Sergei Eisenstein was born in 1898 and died, at the age of 50, 63 years ago last week. By the age of 30 he was world-renowned for his theory of montage, as applied to his youthful masterpieces Strike, Battleship Potemkin, and October (Ten Days That Shook the World). These films found heroics in collectives (among workers, sailors, or, in the case of his 1929 Old and New, farmers) and in stick-figure commemoration of the Bolshevik Revolutionaries. In 1930, he was invited to come to Hollywood by Paramount Pictures, and during his time there he pursued several aborted projects, including a film version of Theodore Dreiser’s An American Tragedy (which was finally made in 1931 by Josef von Sternberg, vacationing from Marlene Dietrich). To delay returning to Russia, Eisenstein persuaded Upton Sinclair and his wife to finance the intended epic Que Viva Mexico!
Eisenstein and his crew lingered in Mexico, with the director reputedly enjoying the charms of the local boys and occasionally shooting some film. Finally the Sinclairs ran out of patience and money, and Eisenstein had to return to Moscow. He and Joe Stalin made an effort to get Sinclair to send him the footage that had been shot so that it could be edited. I found out only recently that the Soviet representative in these negotiations was a young man named Thomas J. Brandon. (Brandon eventually became the entrepreneur behind Brandon Films, the most successful of non-theatrical/16mm film distributors, and his enormous catalog contained many European, Japanese, and Russian classics, although as a “fellow traveler,” he also distributed Soviet bloc items like Apple Blossom Time in Poland. This all has personal resonance because I was one of his last employees. In his capitalist disguise, Brandon took his cue from the Wizard of Oz, sending illegible tirades each day to staff from his estate in Westchester, to which a lucky few were invited for the privilege of raking his leaves. Rarely, he would personally descend upon the office, usually arriving around 5:25 p.m., as if to defy anyone to leave.) Anyway, TJB (as he fashioned himself) failed; only years after Eisenstein and Stalin were long gone did MoMA preserve the Que Viva Mexico! footage (much of which is exquisite) and dutifully send duplicates to Gosfilmofond, our Moscow-based colleagues in the International Federation of Film Archives.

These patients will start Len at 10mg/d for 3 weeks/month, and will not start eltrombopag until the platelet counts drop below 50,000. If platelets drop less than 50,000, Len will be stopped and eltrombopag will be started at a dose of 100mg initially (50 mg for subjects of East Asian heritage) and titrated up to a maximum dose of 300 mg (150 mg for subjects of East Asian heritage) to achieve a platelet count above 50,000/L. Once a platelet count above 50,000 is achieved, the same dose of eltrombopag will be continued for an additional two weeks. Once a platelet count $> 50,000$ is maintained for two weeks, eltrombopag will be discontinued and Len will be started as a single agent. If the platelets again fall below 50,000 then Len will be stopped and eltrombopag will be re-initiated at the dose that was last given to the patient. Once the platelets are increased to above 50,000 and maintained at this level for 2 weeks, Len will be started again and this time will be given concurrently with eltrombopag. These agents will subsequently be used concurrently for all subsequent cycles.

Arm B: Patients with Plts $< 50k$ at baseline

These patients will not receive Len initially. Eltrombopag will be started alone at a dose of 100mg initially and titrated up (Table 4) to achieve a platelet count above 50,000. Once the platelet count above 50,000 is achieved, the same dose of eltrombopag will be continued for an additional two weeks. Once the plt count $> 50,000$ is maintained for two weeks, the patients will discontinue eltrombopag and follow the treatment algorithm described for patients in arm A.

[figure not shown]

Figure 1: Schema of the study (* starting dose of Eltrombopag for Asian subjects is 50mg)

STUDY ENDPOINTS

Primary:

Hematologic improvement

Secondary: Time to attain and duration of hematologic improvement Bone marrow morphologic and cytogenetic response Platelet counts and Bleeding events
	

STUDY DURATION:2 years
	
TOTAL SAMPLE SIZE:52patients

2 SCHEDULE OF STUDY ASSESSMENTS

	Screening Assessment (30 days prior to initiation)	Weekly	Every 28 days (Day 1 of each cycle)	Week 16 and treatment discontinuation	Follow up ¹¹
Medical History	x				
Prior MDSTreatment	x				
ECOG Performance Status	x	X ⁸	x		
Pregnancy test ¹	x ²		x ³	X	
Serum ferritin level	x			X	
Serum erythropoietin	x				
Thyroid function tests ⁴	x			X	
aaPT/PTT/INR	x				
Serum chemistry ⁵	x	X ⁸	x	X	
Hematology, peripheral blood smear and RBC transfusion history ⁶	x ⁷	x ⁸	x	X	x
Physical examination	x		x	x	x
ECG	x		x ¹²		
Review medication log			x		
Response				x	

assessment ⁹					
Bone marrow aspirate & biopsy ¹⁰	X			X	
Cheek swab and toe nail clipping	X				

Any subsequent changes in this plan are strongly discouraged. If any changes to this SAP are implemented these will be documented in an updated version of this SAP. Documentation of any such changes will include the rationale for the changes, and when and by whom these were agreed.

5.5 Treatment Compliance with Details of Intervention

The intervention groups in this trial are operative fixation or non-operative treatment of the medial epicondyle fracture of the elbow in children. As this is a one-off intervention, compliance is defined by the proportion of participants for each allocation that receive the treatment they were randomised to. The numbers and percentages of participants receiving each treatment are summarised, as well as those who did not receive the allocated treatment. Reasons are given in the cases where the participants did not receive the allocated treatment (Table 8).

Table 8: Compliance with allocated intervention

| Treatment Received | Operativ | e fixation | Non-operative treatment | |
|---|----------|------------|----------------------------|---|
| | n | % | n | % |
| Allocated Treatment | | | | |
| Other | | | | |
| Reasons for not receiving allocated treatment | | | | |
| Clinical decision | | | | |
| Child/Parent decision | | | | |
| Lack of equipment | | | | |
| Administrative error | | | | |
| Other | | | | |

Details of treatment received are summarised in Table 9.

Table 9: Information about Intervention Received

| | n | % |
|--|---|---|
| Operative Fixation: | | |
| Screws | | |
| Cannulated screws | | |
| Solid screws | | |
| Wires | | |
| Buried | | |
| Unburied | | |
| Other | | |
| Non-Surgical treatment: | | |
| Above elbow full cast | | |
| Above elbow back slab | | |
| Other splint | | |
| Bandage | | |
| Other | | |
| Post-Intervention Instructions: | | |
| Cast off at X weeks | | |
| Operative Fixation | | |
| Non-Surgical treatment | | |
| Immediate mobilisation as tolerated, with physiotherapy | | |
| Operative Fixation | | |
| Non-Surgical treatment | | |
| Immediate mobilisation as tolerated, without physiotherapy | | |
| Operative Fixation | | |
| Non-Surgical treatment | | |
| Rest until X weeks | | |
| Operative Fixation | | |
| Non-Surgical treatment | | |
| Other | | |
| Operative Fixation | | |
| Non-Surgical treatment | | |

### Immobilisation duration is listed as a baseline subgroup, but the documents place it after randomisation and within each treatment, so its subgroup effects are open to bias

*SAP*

Upon his return to Moscow, Eisenstein found that he was out of favor. His second collectivist farm epic, Bezhin Lug (Bezhin Meadow) was destroyed. Fortunately for film historians, one frame of each shot was saved, and Jay Leyda—onetime Eisenstein assistant, briefly a member of the MoMA staff, and later a distinguished professor of cinema studies at NYU—assembled the surviving stills into the short we are showing in this program. It was only when Boris Shumyatsky, czar of the Soviet film industry, was fired by Stalin that Eisenstein’s career experienced a rebirth.Stalin was increasingly anxious about Hitler’s ascendancy in Germany and his expansionist inclinations, and Alexander Nevsky was made in part to remind the Germans that the Medieval butt-kicking they received from Russia in the 13th century could be repeated 700 years later. Nevsky was the great hero who had saved Russia and (unlike Eisenstein) became a saint; a television poll two years ago declared him the greatest of all Russians. (Scarily, Stalin placed third). The amazing thing is that Nevsky’s victories came when he was 20 or 21 years old. (But then, what else could one expect from the grandson of Vsevolod the Big Nest?) Nikolai Cherkassov, the film’s star, was nearly twice that age. Cherkassov specialized in playing great men (Ivan the Terrible, Gorky, Mussorgsky, Rimsky-Korsakov, even Franklin Delano Roosevelt), and he is mythologically perfect for Eisenstein, who had little experience with creating heroic leads. The resulting film is one of the greatest historical epics in cinema.
It has been observed by many that Leo Tolstoy renounced much of his early work in his later life. In some ways this could be said for Eisenstein (although he never reached an advanced age). Alexander Nevsky is more sedate and slower paced than his silent films, saving much of its montage for the climactic Battle on the Ice scene (where the Germans do, indeed, get their butts kicked). That battle sequence is rivaled perhaps only by Orson Welles’s Battle of Shrewsbury in Chimes at Midnight (Falstaff) (1966). The quality of Soviet sound recording at the time was not great, and central to the film is the beautiful score by Sergei Prokofiev. In recent years, the soundtrack was rerecorded, but the newer version lacks the hauntingly archaic quality that, to me, helps suggests the strangeness of the Middle Ages. MoMA’s print has the original track intact.